People ask me this a lot.
In short, the difference is, bipolar disorder also includes mania.
The next question is, “What is mania?”
This is harder to explain. The Merriam-Webster Dictionary defines it as “mental illness marked by periods of great excitement, euphoria, delusions, and over-activity.”
This is an acceptable surface-level definition. However, it still cannot encapsulate the feeling and experience of this phenomenon.
Angry and Manic
Mania can manifest in different ways. One of the ways that the definition does not touch on is anger or irritability.
Most people think of mania as being a happy, enthusiastic state. It does take different forms.
When I am experiencing mania in a bad way, I am not someone you want to deal with.
I am agitated, rude, explosive, and an all-around smart mouth.
I can even be insulting.
I am not proud of the way I act when I am dealing with that kind of mania. I don’t want to be a jerk; mania does that for me. I have had many people tell me I need to take responsibility for myself when I act this way.
I know it is not acceptable, but believe me, if I were not in the midst of an episode caused by illness; I would never say or do the things that I do.
When I am irritable-manic, my skin feels like it is crawling. My mind wants to jump out of my body and go somewhere else; but my mind is the problem.
I usually take a self-righteous stance. I am right, you are wrong; I am smart and you are stupid. This know-it-all attitude is common in a manic episode.
There is another form; an “innocent” mania. It arrives in the form of happy-go-lucky and overly excited.
Let the good times roll!
I call it innocent because it does not hurt or disturb anybody. However, during this type of mania, I like to spend money.
I know this is mania because I do not normally feel this way. Here is an example: I will go into a drug store and spend $50 on bath and body products I don’t need, just because I’m enthused about bath and body products and I think they will be fun.
I will buy my husband or myself gifts, even though I don’t have the extra money.
My excitement overshadows reality; when I am not manic anymore, I will regret that I spent the money.
That is the difference between being normally happy and euphorically manic; I would not make the same decisions if I were at my baseline.
Femme Fatale Manic
I don’t know which one is worse; angry manic, or femme fatale manic.
Both will get you in trouble.
When this kind of mania occurs, I am easily attracted to others. I can charm almost anyone with my “come hither” air.
When sexuality peaks in mania, some people are interested in having “risky” sex, perhaps with someone they do not really know, or with a person whom they normally would not engage.
Manic people put themselves in situations that aren’t typical.
This type of mania can and will attract men; that can be a good thing and a bad thing. It can be a good when you are looking for a new mate; a pretty, manic girl can be extremely alluring.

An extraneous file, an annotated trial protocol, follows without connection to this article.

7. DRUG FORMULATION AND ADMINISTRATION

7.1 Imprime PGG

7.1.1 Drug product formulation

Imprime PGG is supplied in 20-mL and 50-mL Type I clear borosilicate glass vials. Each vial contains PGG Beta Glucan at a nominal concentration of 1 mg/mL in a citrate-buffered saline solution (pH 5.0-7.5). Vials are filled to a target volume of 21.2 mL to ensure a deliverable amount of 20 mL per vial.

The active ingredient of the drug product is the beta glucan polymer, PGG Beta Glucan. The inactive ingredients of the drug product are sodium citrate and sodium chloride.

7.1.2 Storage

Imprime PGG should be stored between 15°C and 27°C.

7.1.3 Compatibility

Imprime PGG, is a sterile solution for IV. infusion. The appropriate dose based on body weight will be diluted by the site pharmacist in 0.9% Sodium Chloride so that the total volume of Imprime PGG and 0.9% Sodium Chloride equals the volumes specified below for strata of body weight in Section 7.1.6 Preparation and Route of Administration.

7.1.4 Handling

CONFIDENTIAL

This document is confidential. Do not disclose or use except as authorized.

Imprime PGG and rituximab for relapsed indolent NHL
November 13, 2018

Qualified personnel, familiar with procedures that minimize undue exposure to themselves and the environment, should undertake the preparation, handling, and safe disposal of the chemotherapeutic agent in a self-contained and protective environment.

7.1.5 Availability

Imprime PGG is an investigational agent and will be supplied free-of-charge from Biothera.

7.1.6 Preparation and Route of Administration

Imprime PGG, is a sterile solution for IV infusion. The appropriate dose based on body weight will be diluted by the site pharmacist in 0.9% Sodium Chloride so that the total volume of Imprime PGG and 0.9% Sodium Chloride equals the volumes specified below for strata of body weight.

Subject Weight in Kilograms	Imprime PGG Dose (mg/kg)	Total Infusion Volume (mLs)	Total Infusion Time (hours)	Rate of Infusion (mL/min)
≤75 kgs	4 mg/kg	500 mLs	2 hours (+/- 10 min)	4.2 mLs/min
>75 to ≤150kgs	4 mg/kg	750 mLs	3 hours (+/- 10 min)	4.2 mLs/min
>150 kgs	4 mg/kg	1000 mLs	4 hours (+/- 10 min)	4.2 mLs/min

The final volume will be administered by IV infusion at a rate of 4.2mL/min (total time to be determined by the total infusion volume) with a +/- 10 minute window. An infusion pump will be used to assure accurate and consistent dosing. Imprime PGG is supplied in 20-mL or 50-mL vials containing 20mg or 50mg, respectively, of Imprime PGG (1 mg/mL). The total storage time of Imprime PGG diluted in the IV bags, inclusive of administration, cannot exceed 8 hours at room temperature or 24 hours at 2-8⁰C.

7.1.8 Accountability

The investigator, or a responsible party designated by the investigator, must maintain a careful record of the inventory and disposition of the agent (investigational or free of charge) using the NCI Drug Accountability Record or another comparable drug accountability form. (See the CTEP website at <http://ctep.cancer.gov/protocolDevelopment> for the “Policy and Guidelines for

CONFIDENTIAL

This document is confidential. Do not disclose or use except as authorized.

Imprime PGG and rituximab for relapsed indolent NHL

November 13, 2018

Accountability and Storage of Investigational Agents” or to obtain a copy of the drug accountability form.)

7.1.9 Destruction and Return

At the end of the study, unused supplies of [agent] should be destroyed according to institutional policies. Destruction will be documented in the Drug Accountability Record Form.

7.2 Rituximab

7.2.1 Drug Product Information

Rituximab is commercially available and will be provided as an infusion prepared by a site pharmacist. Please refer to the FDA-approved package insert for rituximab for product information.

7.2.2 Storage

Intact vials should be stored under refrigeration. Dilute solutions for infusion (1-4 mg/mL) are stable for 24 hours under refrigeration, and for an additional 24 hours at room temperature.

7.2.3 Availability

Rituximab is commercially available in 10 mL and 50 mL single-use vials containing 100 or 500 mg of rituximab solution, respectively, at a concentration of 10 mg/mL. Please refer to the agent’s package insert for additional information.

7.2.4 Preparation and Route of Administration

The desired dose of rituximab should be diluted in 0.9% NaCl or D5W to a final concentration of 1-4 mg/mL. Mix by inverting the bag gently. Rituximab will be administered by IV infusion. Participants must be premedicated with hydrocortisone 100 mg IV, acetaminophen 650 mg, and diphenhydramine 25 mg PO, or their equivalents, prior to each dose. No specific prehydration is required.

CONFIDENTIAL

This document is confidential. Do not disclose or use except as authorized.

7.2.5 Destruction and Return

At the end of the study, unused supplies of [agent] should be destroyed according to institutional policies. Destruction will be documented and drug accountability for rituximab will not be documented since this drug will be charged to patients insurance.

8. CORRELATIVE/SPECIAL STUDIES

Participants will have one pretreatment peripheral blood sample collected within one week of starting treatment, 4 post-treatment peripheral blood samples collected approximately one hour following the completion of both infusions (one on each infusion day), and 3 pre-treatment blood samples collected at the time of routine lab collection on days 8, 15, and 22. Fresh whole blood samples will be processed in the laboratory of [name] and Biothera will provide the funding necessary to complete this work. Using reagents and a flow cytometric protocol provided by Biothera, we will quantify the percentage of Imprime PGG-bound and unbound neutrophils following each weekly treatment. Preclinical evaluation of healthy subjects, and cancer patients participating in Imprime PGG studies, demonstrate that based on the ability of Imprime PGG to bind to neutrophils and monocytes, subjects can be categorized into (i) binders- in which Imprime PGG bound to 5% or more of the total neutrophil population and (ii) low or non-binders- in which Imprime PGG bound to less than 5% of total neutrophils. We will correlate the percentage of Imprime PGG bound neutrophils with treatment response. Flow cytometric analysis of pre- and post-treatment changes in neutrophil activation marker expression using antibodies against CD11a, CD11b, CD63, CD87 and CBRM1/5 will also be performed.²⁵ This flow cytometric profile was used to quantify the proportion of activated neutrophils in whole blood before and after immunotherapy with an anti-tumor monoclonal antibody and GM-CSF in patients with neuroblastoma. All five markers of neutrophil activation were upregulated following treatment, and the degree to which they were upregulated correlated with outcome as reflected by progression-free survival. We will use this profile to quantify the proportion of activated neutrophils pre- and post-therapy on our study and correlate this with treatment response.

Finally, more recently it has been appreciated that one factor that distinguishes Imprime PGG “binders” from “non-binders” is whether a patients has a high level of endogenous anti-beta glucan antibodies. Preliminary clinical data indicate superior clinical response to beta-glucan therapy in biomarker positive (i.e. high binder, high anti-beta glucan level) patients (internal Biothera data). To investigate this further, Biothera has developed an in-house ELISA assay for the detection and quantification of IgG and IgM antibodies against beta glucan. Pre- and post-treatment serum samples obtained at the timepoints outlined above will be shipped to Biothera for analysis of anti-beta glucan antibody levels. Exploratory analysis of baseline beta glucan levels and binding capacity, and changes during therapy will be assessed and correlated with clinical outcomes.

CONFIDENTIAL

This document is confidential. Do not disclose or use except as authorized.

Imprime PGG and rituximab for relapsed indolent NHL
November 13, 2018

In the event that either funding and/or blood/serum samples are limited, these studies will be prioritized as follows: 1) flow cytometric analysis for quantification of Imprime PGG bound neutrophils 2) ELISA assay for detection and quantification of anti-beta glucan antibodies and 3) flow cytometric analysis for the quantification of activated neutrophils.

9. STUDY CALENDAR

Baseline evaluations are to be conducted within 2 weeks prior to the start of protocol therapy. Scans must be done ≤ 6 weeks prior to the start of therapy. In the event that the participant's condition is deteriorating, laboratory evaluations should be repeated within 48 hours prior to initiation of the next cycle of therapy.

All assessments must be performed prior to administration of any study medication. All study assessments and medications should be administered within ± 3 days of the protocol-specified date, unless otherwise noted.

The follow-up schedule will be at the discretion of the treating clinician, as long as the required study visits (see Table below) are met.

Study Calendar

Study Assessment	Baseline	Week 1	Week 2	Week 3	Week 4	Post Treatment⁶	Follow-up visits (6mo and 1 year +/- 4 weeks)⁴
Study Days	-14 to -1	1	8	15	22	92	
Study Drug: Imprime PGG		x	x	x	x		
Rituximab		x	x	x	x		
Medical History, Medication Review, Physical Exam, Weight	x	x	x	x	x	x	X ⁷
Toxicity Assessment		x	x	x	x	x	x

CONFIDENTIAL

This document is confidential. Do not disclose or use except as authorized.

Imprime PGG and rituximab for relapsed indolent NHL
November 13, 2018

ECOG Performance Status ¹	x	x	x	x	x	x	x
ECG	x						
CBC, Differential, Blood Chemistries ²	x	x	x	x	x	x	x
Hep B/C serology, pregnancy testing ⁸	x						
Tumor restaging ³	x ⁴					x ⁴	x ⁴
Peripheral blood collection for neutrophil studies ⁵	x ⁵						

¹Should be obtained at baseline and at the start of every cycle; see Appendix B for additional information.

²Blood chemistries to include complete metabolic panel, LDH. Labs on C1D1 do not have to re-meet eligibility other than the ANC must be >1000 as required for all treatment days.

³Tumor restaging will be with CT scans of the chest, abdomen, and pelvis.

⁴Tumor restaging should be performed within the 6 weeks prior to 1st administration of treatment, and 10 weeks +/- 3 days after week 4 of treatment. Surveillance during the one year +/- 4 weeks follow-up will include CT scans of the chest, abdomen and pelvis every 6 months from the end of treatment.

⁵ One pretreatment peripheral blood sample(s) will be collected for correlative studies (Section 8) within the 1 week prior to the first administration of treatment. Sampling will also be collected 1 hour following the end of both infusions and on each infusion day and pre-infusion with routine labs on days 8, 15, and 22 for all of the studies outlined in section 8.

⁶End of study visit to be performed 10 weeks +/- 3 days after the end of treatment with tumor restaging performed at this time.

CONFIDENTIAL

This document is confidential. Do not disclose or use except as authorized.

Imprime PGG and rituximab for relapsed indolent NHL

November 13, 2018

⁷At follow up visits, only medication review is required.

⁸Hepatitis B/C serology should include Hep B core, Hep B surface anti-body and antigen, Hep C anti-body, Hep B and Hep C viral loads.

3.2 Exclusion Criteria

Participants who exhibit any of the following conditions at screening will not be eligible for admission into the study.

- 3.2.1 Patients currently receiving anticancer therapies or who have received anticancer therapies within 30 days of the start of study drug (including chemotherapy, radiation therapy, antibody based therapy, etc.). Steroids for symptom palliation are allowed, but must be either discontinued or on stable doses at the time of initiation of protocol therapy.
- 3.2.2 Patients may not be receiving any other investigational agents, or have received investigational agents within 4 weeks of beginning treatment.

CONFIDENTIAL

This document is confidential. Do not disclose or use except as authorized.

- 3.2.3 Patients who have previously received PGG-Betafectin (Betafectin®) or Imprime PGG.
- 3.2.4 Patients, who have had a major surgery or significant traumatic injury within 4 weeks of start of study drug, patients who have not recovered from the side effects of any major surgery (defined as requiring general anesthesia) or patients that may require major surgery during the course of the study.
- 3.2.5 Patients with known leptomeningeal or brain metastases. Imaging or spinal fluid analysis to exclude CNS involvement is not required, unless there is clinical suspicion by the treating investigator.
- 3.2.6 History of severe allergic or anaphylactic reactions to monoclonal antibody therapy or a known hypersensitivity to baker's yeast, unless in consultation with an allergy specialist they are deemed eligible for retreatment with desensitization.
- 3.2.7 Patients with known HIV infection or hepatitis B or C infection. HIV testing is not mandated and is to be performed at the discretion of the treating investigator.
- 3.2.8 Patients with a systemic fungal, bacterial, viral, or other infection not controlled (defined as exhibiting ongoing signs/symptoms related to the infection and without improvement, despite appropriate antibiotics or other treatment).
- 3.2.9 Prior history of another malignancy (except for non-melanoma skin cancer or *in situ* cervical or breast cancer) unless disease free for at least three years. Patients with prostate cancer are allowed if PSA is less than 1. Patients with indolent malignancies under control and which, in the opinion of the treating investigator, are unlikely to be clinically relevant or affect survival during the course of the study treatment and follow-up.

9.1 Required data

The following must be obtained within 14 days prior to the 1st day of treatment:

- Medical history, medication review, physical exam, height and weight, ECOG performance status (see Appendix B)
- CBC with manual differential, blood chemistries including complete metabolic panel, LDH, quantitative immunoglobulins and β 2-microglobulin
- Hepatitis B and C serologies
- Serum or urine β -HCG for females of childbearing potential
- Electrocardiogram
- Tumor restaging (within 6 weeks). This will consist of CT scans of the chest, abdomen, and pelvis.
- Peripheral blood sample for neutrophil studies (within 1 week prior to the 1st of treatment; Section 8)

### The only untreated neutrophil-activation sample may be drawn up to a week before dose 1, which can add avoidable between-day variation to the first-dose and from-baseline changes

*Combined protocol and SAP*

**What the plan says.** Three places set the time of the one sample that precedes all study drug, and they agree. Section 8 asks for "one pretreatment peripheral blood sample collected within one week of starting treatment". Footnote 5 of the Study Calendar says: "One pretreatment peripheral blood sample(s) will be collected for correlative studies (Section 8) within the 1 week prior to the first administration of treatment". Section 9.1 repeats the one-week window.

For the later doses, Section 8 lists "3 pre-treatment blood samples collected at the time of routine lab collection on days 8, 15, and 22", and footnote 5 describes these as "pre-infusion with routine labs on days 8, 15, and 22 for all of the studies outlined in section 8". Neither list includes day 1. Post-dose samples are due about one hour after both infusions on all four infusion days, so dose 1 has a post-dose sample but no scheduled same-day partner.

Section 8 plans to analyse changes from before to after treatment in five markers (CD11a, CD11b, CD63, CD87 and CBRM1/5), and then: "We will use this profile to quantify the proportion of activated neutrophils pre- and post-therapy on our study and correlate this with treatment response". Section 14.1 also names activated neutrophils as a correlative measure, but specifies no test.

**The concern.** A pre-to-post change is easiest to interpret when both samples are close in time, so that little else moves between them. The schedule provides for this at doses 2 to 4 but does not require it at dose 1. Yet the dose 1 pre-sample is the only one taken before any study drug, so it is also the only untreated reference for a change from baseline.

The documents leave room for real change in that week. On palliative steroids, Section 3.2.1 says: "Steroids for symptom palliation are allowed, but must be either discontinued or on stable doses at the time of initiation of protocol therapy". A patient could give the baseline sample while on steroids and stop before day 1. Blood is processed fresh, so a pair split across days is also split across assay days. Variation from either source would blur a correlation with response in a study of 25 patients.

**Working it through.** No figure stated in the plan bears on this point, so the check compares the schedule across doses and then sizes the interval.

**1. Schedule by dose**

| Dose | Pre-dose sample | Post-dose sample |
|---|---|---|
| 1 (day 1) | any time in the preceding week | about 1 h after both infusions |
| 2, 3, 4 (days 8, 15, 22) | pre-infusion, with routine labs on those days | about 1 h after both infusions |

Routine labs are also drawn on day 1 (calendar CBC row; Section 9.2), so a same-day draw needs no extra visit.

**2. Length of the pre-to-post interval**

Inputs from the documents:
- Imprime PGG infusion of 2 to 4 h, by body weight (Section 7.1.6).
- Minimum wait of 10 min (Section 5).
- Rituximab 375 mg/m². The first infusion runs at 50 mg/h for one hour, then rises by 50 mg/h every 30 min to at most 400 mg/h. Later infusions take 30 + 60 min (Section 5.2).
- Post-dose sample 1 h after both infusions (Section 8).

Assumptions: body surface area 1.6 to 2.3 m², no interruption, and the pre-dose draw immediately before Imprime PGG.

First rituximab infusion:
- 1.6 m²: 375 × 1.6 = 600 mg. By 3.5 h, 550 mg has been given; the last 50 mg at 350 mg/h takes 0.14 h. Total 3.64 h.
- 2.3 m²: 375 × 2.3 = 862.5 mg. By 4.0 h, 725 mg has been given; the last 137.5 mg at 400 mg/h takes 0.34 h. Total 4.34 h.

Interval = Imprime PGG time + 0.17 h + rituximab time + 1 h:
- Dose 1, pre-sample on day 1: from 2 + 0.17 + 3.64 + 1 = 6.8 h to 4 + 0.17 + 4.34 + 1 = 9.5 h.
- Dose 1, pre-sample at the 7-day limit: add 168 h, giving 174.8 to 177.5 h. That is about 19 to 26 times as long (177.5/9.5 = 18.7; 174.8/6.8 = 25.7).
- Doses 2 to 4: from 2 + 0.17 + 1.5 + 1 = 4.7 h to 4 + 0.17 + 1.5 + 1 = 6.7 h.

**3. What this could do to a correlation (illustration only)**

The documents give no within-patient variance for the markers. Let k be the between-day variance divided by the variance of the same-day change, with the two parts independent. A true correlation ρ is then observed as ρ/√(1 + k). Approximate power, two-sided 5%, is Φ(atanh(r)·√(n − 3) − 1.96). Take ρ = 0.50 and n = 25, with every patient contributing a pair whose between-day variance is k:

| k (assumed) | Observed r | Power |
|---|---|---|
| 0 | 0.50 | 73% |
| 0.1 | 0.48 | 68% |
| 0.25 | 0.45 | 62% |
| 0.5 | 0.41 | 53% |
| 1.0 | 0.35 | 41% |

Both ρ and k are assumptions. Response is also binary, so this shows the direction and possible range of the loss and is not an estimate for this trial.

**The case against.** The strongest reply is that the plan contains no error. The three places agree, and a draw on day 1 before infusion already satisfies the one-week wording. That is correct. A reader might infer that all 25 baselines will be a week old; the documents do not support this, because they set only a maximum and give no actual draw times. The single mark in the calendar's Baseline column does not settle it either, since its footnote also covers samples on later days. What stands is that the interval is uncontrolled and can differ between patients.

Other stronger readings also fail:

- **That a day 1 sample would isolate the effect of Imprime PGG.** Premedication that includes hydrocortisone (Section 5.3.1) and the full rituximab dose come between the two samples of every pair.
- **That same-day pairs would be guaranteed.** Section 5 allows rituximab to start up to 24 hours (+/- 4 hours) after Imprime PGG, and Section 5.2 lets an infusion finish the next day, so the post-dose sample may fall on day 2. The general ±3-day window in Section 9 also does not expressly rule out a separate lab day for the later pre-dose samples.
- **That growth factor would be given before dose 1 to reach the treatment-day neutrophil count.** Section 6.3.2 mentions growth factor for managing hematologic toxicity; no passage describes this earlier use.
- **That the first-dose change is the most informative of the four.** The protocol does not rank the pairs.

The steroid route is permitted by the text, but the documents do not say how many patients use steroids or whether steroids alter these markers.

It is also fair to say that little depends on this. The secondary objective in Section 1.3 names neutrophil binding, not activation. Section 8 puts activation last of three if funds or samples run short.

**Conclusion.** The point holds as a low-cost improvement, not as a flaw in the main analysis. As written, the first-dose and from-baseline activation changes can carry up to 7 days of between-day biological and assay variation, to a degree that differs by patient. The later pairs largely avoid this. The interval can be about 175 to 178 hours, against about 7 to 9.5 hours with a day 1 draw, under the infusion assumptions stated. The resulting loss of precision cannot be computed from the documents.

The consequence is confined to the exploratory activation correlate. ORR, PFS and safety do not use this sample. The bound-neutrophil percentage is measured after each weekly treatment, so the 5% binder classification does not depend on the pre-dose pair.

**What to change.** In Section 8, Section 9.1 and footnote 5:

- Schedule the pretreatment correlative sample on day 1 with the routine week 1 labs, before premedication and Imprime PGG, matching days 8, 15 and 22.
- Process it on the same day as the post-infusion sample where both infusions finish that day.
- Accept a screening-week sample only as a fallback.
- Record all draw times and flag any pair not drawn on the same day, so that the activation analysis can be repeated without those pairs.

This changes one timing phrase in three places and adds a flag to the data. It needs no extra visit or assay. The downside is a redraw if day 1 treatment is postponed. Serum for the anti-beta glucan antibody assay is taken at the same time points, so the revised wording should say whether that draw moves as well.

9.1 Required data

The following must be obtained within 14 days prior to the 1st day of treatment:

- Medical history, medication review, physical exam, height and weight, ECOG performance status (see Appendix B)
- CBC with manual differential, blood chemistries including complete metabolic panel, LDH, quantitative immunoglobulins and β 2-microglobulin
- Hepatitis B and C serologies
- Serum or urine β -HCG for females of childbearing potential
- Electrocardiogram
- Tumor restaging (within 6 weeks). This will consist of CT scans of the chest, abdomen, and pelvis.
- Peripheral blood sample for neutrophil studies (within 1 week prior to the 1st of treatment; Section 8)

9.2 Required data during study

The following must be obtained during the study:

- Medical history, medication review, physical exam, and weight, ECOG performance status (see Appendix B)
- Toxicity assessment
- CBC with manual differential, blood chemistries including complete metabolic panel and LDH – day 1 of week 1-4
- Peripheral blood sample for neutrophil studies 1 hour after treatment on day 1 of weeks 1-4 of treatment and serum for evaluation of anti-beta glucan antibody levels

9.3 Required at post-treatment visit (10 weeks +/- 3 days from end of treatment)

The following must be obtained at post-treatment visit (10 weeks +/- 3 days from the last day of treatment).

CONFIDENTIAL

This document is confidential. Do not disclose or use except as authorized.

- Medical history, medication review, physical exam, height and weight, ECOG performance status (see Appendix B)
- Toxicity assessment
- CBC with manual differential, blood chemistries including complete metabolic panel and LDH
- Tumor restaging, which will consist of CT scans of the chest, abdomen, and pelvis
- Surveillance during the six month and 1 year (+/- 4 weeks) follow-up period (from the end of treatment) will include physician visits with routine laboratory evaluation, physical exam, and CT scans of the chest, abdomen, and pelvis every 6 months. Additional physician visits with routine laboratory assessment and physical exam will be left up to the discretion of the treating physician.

It can be a bad thing when you are not.
Again, once these euphoric feelings leave, the clouds part and there is often guilt and embarrassment for the behavior.
It may also leave a partner confused as to why the “magic” is gone. Others may think the manic person is “slutty”, damaging reputations.
Important Points and an Example
I am not implying that all manic women are unfaithful or lustful beings who cannot control themselves. We are not all evil tyrants.
Bipolar disorder is harder to explain than unipolar depression because mania does not get the attention that depression does.
It gives some people the impression that you are a very strange or irrational person, when in fact, it is a medical episodic event that is not anticipated.
How can someone be so out of control, only to regret it all later? People without bipolar disorder cannot easily wrap their heads around this.
Mania is just as automatic as depression, and although some people like the feeling, there can be lasting consequences.
Even though one feels “normal” when they are experiencing these manic episodes, when they “come out” of the mania, they often feel very different.
My friend was telling me an interesting story about when she was manic a few months ago.
She frequents the frozen yogurt store on the corner near her home.
Fearing that a larger, competing frozen yogurt store would put her favorite one out of business, she feverishly put together a list of marketing ideas and included her full name and phone number.
She delivered it to the staff at the yogurt shop, and went home and told her husband.
“You did what?”
That, in essence, is mania. We think what we are doing at the time is such a good idea, because we are so darn excited.
Then, later, we tell stories to our friends with bipolar, laughing at just how delusional we were.
It is all you can do—talk about it, confess it, and move on.
What strange things have you done when you were manic? Are there “other types” of mania you experience besides the three listed?
Photo via Compfight